Stargazing Nights

Stargazing Nights

Frosty Drew Observatory and Science Center
Fri, Feb 16, 2024 7:00 pm - 10:00 pm
$5 Suggested Donation Per Person

Welcome to the Frosty Drew Observatory and Science Center's Stargazing Nights! Every Friday night (weather permitting) we open our Observatory, Science Center, Sky Theatre, and telescopes to the sky and offer free stargazing and astronomy to anybody interested in observing with us.

Tonight's forecasts are calling for increasing clouds with overcast conditions setting in before 10:00 pm. The first quarter Moon will be with us until the early morning hours, setting at 1:50 am. Even with thinner cloud cover the Moon and Jupiter will be visible. It may be a bit windy tonight as well as cold, which could restrict us to the side of the sky without the Moon and Jupiter, but we’ll take the night as it goes.

The Observatory, Science Center, and Sky Theatre will open at 7:00 pm tonight. In the Observatory we will start off our night with views of Jupiter and the first quarter Moon. During the first quarter principle lunar phase there are a few notable features that become visible on the Moon, including the lunar X and lunar V. These features may be visible tonight, and if so, we will point them out to observers in the big telescope. Jupiter’s Great Red Spot and the four Galilean Moons will be well positioned for a view earlier in our session. This could work out really well with the incoming clouds. Depending on how clear the sky is at any given time, we could view the Orion Nebula, Rigel, Hubble’s Variable Nebula, and more. We will also try for a couple of carbon stars, which could be visible with thin cloud cover as well. In the Sky Theatre we will show our regular feature of celestial objects photographed at Frosty Drew Observatory. We’ll close up at 10:00 pm.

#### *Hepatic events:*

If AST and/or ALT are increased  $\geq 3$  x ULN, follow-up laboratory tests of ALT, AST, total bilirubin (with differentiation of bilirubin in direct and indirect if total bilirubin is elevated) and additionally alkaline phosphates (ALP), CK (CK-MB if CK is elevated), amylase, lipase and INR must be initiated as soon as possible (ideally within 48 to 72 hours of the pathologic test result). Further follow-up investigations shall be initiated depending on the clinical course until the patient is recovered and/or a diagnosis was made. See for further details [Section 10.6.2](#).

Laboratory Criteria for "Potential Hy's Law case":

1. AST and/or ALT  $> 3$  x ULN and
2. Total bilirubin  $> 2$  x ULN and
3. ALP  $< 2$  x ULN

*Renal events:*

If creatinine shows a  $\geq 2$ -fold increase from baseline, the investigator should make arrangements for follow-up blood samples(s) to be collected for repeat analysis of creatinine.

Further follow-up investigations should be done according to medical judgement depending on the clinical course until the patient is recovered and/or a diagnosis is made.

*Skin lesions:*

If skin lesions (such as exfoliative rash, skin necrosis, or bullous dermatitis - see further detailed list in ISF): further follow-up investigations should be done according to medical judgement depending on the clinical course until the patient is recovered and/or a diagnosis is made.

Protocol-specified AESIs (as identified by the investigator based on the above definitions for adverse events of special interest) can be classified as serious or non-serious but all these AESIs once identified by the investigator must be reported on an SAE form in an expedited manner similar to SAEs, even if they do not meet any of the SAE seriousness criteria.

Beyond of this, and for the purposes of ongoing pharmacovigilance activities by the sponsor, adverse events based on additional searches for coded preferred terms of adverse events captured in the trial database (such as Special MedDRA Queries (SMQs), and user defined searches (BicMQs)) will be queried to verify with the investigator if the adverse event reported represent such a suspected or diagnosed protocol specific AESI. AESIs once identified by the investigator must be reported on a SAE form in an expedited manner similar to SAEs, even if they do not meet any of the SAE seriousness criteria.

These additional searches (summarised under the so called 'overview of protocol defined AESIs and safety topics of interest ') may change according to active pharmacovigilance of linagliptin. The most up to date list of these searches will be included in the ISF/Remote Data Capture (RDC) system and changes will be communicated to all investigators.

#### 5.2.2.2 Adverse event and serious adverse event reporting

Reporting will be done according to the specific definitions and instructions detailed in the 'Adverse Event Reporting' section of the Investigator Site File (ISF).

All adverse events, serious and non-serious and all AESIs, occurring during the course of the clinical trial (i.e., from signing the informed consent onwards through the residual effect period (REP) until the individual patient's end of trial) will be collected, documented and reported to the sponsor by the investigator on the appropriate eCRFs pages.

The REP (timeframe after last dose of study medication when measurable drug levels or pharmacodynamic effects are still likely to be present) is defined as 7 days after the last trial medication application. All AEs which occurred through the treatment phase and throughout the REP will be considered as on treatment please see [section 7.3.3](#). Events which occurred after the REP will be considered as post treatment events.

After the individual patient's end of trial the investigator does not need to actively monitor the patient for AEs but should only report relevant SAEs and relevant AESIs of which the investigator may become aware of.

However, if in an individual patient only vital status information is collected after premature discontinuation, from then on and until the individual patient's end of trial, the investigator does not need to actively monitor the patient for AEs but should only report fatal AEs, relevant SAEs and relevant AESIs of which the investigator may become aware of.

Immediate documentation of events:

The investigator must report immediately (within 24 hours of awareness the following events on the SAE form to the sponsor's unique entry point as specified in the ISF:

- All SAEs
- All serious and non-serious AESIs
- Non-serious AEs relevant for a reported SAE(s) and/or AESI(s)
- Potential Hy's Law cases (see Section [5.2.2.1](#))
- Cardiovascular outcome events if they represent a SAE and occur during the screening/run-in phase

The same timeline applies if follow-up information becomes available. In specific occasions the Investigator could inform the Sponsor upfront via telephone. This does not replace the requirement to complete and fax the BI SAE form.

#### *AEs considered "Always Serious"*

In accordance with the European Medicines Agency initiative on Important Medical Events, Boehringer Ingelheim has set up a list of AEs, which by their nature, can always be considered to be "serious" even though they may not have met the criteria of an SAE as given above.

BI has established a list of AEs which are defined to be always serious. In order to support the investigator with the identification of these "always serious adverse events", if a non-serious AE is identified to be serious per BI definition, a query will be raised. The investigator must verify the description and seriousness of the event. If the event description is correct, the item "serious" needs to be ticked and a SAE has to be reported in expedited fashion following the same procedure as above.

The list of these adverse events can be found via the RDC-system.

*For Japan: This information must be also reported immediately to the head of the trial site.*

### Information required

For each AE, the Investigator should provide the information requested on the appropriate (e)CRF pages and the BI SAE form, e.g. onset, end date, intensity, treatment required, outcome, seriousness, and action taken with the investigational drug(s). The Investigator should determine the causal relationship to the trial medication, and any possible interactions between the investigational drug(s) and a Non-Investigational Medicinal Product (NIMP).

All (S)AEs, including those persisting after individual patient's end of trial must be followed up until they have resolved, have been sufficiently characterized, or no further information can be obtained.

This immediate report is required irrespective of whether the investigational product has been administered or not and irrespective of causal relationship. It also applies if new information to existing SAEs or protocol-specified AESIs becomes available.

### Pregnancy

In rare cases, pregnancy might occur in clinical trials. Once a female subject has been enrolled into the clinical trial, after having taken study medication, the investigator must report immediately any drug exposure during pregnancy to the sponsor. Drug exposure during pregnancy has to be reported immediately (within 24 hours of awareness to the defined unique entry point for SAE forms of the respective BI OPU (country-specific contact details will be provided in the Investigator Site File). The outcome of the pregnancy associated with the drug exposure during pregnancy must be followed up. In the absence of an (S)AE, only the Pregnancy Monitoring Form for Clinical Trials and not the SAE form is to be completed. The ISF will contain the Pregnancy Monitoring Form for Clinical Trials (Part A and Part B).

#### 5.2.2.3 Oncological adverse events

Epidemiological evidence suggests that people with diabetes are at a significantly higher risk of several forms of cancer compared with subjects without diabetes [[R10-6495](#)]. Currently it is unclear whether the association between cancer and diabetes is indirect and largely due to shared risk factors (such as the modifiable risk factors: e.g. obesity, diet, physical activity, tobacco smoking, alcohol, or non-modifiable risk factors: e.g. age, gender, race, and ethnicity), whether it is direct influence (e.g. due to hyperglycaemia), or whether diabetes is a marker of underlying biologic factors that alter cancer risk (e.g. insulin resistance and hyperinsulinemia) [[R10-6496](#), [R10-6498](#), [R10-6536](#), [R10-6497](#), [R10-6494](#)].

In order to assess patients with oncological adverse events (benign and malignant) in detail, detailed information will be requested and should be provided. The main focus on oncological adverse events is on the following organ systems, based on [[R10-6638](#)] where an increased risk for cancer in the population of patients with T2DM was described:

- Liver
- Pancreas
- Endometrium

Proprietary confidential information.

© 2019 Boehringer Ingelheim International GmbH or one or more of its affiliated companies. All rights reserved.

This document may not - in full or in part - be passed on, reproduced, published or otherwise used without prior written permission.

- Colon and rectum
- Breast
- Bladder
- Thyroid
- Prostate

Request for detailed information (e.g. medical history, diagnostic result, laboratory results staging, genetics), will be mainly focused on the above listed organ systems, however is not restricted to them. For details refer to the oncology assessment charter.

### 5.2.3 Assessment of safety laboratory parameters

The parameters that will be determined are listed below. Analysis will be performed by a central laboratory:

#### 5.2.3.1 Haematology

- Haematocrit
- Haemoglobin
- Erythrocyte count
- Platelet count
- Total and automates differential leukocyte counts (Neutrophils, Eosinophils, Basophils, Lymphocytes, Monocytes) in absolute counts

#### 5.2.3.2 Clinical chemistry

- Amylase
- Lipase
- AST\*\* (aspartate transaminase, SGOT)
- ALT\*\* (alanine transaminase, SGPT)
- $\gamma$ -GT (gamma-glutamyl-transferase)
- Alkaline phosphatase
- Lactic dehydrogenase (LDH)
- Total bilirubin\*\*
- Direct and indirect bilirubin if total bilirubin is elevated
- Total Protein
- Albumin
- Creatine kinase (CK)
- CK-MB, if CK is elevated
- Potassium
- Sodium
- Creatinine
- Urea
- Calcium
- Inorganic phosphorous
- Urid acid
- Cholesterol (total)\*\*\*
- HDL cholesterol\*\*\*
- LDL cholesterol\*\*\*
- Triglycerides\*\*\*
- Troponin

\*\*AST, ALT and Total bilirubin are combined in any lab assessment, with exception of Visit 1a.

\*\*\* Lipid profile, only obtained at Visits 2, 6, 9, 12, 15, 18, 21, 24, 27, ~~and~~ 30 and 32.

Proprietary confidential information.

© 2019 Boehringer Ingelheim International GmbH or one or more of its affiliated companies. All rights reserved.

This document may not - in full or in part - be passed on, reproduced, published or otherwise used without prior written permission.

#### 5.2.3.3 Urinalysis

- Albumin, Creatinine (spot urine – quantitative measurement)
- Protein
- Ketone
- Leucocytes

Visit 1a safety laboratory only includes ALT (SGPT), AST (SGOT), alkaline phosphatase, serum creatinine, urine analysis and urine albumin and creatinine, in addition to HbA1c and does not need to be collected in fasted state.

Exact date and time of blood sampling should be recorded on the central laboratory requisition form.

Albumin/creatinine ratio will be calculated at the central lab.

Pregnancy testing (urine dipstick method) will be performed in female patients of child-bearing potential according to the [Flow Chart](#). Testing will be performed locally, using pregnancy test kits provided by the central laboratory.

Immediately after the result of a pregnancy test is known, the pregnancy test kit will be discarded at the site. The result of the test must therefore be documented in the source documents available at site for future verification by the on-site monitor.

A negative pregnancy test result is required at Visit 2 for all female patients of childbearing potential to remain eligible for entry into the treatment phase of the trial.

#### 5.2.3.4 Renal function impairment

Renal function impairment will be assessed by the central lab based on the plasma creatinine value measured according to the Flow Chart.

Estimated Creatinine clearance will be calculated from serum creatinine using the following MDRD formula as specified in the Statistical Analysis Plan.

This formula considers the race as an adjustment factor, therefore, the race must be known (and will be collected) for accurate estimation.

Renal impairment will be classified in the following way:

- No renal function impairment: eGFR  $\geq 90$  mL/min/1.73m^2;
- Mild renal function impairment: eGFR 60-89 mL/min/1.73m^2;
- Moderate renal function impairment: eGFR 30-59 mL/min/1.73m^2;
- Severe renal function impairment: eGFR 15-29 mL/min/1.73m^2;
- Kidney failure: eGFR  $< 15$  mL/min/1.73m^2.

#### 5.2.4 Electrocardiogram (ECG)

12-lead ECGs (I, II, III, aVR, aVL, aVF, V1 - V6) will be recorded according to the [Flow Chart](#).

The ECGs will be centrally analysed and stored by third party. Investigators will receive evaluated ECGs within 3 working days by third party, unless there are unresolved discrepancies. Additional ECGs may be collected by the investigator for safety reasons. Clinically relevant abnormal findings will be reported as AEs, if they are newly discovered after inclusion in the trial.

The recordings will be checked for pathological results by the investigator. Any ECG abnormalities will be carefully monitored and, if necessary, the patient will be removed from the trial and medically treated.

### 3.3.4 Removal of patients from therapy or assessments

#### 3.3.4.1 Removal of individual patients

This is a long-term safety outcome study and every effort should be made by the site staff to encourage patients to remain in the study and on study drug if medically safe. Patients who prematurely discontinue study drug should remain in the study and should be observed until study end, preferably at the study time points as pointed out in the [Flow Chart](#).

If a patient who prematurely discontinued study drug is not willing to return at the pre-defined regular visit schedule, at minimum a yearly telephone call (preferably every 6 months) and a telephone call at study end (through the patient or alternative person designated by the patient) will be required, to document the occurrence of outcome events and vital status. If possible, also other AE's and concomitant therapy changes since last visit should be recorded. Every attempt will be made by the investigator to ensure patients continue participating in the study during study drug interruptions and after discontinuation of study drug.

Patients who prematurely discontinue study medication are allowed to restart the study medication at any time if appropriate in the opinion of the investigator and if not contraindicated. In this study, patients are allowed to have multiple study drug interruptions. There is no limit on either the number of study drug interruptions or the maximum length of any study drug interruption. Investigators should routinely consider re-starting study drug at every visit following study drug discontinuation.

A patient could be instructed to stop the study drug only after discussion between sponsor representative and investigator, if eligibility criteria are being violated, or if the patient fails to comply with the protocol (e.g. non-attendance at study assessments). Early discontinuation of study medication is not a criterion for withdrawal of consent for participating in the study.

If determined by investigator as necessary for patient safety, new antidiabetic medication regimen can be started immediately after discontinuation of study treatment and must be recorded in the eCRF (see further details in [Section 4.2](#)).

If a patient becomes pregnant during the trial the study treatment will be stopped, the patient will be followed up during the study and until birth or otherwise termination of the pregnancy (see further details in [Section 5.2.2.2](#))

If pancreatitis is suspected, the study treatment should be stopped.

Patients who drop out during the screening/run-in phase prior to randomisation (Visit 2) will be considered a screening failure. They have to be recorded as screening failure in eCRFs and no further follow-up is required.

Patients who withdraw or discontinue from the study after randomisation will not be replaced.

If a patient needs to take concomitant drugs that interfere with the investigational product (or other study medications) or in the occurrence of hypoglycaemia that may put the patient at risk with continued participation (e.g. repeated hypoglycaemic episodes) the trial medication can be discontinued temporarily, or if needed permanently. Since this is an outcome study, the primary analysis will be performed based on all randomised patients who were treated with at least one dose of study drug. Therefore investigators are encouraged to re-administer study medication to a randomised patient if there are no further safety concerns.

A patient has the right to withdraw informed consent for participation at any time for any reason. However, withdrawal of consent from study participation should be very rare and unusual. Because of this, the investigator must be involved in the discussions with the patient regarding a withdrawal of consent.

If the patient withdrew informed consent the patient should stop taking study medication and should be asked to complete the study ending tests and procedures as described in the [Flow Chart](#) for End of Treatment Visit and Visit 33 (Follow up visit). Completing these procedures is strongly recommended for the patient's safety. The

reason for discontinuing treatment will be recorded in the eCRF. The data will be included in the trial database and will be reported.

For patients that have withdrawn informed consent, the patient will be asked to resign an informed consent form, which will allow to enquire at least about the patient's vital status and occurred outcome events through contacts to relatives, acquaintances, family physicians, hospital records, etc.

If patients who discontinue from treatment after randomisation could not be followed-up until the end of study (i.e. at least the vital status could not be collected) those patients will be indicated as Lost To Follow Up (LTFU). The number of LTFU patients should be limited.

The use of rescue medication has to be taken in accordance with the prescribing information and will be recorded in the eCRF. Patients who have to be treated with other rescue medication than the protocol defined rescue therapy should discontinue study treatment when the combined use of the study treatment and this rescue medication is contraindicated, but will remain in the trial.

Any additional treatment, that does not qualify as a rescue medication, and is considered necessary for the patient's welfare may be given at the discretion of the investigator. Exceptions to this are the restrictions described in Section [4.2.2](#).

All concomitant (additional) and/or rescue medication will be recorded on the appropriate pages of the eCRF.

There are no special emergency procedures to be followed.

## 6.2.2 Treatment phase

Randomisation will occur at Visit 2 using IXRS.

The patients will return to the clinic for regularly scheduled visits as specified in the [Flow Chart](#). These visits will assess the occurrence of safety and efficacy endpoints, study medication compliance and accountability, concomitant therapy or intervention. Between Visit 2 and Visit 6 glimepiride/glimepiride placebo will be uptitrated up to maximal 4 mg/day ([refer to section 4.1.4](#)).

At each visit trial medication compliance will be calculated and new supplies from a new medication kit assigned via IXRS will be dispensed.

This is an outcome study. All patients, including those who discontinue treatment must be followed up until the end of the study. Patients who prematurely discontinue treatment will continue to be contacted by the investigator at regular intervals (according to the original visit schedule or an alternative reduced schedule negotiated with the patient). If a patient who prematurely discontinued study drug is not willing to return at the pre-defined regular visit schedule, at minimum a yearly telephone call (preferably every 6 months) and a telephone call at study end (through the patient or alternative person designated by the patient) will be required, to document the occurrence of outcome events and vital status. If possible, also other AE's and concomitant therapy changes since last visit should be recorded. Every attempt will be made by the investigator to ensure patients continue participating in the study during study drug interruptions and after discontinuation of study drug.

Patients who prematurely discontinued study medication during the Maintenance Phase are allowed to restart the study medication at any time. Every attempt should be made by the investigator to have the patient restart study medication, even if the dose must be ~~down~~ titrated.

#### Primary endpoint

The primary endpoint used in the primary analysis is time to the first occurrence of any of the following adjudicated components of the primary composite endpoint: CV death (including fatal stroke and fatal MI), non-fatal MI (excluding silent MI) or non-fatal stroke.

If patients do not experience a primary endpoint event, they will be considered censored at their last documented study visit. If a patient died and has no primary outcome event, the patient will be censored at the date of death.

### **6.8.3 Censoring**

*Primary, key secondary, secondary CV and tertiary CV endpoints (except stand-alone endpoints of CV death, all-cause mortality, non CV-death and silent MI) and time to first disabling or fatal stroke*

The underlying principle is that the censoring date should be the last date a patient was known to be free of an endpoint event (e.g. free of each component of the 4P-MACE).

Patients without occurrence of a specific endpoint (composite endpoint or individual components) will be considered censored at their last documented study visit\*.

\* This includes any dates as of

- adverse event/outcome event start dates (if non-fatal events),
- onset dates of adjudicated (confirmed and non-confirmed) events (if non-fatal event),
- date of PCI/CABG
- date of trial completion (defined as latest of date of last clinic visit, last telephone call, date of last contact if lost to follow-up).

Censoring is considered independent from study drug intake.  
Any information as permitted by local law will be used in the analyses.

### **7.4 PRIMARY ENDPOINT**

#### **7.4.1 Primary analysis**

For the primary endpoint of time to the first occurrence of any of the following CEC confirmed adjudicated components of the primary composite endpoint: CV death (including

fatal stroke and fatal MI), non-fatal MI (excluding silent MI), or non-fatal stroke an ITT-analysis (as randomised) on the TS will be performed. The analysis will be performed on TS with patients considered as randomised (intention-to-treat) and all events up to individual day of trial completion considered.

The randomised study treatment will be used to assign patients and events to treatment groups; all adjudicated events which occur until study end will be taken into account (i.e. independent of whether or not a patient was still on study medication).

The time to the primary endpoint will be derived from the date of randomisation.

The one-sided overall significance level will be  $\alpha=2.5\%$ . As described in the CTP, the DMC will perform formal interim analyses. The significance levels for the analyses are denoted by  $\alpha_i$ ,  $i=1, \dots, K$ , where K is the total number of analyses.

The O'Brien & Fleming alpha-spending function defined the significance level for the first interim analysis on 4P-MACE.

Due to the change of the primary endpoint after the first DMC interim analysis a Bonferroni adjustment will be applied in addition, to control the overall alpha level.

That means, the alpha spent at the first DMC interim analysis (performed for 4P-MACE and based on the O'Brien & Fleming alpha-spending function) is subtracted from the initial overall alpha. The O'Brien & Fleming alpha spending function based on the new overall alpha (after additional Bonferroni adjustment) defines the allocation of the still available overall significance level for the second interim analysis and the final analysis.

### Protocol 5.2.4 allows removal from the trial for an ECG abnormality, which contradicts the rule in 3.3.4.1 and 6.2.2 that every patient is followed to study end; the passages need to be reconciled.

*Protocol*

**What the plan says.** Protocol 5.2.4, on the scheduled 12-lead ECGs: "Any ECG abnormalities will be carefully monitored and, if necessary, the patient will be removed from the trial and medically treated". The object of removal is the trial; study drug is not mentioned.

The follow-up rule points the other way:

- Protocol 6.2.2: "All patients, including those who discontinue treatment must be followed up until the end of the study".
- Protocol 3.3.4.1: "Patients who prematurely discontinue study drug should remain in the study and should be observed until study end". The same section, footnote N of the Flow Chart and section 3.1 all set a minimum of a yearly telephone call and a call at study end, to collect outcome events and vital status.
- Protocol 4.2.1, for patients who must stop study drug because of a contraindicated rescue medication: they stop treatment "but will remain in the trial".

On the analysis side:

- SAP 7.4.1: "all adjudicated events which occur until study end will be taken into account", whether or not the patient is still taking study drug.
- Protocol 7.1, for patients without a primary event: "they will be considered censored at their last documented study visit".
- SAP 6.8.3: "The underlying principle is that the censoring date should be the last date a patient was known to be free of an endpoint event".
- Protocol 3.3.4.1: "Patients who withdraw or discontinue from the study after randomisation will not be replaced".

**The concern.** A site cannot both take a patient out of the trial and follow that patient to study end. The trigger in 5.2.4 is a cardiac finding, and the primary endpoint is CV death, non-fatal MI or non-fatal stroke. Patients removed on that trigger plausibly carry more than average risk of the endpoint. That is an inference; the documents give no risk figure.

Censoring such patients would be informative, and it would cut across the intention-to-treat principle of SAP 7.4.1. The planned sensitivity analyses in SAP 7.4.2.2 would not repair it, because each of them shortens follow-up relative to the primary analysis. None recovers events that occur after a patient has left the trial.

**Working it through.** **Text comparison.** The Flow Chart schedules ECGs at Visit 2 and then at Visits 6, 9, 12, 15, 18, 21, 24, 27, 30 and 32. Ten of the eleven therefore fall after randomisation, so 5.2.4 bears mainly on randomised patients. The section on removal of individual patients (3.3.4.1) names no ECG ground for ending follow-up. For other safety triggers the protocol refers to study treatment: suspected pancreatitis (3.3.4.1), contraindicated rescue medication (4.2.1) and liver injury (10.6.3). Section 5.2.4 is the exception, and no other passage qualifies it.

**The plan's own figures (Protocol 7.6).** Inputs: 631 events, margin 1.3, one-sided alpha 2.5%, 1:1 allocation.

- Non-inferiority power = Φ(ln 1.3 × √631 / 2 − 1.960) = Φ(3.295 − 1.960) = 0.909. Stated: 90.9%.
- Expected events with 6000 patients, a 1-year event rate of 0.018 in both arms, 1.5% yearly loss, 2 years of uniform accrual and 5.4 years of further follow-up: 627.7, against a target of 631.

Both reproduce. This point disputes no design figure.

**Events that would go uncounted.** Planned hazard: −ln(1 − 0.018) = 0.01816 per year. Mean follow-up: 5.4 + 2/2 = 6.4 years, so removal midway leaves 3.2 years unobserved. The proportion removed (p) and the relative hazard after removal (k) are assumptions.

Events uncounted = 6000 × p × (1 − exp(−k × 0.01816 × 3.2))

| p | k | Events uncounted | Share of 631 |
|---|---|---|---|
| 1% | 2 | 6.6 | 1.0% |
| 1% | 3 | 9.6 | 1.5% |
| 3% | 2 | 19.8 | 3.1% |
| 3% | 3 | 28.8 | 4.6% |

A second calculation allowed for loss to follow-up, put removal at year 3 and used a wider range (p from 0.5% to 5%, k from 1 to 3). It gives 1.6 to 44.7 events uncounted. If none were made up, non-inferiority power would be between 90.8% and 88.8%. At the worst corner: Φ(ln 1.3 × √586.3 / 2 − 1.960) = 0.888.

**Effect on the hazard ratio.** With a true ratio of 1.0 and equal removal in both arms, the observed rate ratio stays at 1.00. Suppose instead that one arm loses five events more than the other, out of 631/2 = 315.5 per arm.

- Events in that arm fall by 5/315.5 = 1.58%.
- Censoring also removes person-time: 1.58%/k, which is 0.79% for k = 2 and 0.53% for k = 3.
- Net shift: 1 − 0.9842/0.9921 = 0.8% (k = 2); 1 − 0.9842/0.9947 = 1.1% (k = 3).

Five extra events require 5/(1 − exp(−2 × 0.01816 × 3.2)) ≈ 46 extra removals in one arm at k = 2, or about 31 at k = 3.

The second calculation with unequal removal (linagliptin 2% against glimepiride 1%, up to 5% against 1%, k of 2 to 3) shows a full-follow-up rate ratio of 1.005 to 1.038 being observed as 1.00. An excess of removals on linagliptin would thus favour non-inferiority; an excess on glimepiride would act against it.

Overall, tonight is probably not the night to attempt the long drive. Clouds will overtake our night, and we reasonably expect to be clouded out by 9:00 pm. It will also be quite cold on site tonight, with temps sitting in the mid-upper 20’s. Depending on how windy it is, it could feel so much colder. Dressing for extreme winter conditions is a must tonight as the Observatory building is not heated and must be the same temperature as the outside air. The Sky Theatre and Science Center are climate controlled and will offer a respite from the cold if needed. Let’s hope clouds cut us a break tonight.

If you are looking for that awesome astronomy thing to do or just want a night out to experience the cosmos under the darkest sky in Rhode Island, then this is your chance.

Take a quick moment to catch up on some astro-happenings this week in:
A Celebration of Space - February 16, 2024

Be sure to subscribe to the Frost Drew Observatory mailing list and follow us on Instagram to receive status updates about our Stargazing Nights program and more.

Preparing for Your Visit:

Check out our page on Visiting Frosty Drew Observatory to learn more about what to expect at the Observatory and better help you prepare for your visit.

How to Dress for Winter Conditions: The Frosty Drew Observatory is not climate controlled, and the temperature inside the dome need to match the outside air temperature for a stable telescopic view. Frosty Drew Astronomy Team members dress in layers during the winter and for a very good reason. You should consider doing the same. Please read Dressing for All-Night Winter Stargazing to familiarize yourself with adequate dressing measures.

Please note that we do not allow any white lights on our campus or in Ninigret Park from dusk - dawn, with the exception of low beam headlights while in motion. This is to ensure an equally awesome view of the night sky for all and to allow for the use of light sensitive astronomical equipment. Learn more about why we have this requirement in The Red Light District.